0

Pataula an example of school battle

Pataula Charter Academy third grade teacher Heather Worsley instructs her students on Thursday in Edison. Pataula officials are in favor of HR 1162 while most local school boards oppose it. The resolution, if passed by the Senate, would give voters a chance to make it an amendment to the state constitution. It would allow the state to establish charter schools without approval of local school boards.

Pataula Charter Academy third grade teacher Heather Worsley instructs her students on Thursday in Edison. Pataula officials are in favor of HR 1162 while most local school boards oppose it. The resolution, if passed by the Senate, would give voters a chance to make it an amendment to the state constitution. It would allow the state to establish charter schools without approval of local school boards.

EDISON -- As State Highway 37 West winds its way into Edison, it's hard not to notice the irony. On one side of the road sits the Pataula Charter Academy. Directly across the road from it sits Calhoun County High School.

Pataula and the Calhoun County School System could represent the face of the current battle in the state Legislature over House Resolution 1162 -- a proposed constitutional amendment that would give the Georgia Charter School Commission (GCSC) the power to create charter schools in a school district without the approval of a local school board.

Pataula, which draws students from Baker, Clay, Calhoun, Randolph and Early counties, came into existence in August 2010 when the state commission granted the school a charter against the wishes of those counties' respective school boards.

Nine months later, by a 4-3 vote, the Georgia Supreme Court ruled local school boards have the sole authority to fund and open public charter schools.

Georgia has 170 charter schools -- with 65,000 students enrolled -- that are mostly unaffected by the ruling because they opened with the approval of their respective local school boards' approval.

Pataula got in just under the wire. It was operating before the Supreme Court ruling.

Its current enrollment is nearly 300 students (kindergarten through 7th grade), with 118 coming from Calhoun, 101 from Randolph, 28 from Clay, 24 from Early and 12 from Baker, making Pataula's five-county enrollment area the largest among the state's charter schools.

"If all 118 of the Calhoun County students that are enrolled in Pataula returned to us, it would mean an extra one-half millon dollars per year to our school system," Calhoun County School Superintendent Danny Ellis said.

At stake are millions of dollars in state money, which is disbursed based on FTE (Full Time Enrollment) numbers. When a student moves to a charter school, that money follows the student.

This is where HR 1162 comes in.

Approved by the House last month, the resolution is currently awaiting action by the Senate. If passed by a two-thirds or better majority in the Senate and then by a simple majority in a referendum by state voters, the proposed constitutional amendment would empower the Legislature to create special schools without local board approval.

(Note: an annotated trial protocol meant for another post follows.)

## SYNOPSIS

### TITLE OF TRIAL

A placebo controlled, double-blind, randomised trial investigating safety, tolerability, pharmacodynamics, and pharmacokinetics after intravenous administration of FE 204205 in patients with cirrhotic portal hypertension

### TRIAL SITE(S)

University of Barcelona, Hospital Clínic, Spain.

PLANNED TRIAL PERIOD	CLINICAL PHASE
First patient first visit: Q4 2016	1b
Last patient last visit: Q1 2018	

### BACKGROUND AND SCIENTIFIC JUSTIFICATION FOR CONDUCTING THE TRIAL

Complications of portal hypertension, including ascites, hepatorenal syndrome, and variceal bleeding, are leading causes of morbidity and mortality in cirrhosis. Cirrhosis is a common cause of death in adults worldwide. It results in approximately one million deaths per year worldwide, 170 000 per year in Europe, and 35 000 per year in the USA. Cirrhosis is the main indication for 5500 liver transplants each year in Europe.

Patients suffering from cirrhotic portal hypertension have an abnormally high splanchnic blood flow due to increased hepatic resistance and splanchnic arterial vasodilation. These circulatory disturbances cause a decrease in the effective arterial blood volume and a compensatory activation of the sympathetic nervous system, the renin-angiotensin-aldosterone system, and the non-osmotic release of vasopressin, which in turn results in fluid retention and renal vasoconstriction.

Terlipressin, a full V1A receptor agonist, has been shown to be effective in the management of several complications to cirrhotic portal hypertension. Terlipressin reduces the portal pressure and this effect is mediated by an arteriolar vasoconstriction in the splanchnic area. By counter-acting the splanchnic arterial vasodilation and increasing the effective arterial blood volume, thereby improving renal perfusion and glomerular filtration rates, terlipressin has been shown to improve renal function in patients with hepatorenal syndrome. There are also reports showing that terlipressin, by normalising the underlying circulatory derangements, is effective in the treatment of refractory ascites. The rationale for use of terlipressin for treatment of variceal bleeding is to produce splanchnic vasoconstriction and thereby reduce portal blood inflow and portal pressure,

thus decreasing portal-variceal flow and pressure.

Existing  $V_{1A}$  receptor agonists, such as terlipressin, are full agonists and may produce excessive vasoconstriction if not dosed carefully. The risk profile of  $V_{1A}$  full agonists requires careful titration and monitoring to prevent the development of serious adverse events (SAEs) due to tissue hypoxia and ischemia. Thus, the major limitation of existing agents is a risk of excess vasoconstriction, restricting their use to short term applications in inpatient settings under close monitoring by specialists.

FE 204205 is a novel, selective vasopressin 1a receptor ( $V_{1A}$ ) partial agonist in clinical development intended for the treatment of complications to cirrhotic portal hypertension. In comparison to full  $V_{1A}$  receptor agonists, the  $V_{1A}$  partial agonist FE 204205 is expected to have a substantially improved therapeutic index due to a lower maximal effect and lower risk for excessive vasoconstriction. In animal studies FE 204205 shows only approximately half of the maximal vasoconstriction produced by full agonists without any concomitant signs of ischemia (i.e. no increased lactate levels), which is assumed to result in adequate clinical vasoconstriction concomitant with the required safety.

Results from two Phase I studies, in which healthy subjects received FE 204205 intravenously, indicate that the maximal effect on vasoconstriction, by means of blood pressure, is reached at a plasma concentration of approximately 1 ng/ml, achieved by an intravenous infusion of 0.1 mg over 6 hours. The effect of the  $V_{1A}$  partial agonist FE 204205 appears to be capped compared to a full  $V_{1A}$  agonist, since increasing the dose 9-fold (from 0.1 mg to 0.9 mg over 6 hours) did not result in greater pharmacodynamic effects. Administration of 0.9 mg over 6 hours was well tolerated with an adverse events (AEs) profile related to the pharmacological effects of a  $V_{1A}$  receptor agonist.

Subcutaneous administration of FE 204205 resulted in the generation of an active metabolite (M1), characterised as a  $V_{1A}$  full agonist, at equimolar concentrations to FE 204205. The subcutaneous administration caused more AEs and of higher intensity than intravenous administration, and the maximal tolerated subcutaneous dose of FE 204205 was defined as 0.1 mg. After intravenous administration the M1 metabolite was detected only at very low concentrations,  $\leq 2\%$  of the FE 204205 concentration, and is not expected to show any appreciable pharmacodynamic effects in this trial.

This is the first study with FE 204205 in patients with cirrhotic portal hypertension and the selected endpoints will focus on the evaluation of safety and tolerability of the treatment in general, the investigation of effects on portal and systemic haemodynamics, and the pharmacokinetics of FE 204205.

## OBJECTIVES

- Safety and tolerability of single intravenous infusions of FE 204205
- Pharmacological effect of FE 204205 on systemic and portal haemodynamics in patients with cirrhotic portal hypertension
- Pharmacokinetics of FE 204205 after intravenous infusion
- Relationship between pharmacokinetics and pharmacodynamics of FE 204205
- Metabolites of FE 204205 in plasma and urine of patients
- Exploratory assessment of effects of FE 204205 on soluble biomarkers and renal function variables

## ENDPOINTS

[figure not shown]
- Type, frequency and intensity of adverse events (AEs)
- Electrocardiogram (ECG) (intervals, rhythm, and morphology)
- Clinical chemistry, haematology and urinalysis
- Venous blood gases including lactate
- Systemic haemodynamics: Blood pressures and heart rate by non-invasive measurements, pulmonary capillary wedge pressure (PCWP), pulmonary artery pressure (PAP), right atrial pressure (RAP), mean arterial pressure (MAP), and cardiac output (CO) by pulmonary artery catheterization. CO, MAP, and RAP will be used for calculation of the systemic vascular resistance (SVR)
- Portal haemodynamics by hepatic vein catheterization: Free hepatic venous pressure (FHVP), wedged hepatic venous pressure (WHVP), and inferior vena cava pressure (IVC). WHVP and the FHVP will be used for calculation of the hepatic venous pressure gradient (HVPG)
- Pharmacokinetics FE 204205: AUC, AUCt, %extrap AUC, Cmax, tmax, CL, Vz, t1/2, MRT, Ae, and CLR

"We need 1162 as protection from local school boards and also to protect our very existence," Pataula Principal Kylie Holley said.

Not surprisingly, Ellis is sitting firmly on the other side of the fence.

"HR 1162 is not about school choice; it is about who pays for the choice of others. Until the sponsors of the bill can give specific written details for financing both charter schools and regular public schools equitably, the resolution should not pass.," Ellis said. "Since 2008, the Calhoun County School System has lost nearly 20 percent in state funding. As a result of these losses, we currently have 10 furloughs days, larger class sizes, and less funds to offer additional help for struggling students."

Holley says House Bill 797 (which accompanies HR 1162) would address those funding issues.

In addition to battling the area's school boards, Holley says dealing with rumors also is difficult.

"School teachers have been told that we are the reason they are being furloughed," Holley said. "Property owners are being told their taxes are going to be raised. It's one thing after another."

Pataula currently has 14 certified teachers, one full-time special education and one full-time Title I teacher on staff. The charter school school spends an average of $4,900 per pupil and plans no teacher furlough days.

"We pay the state (teacher) scale," Holley said.

By contrast, the Calhoun County School System spends an average of $8,800 per student in its 635-student system and is waiting to see what happens in the Legislature before deciding on possible teacher furlough days.

One thing is certain, HR 1162 will go a long way in determining the future of state charter schools like Pataula and school systems like Calhoun County.

"Our students deserve the best education possible, regardless of race and socio-economic background," Ellis said, "and we will continue to oppose any legislation that deprives them of this basic constitutional right."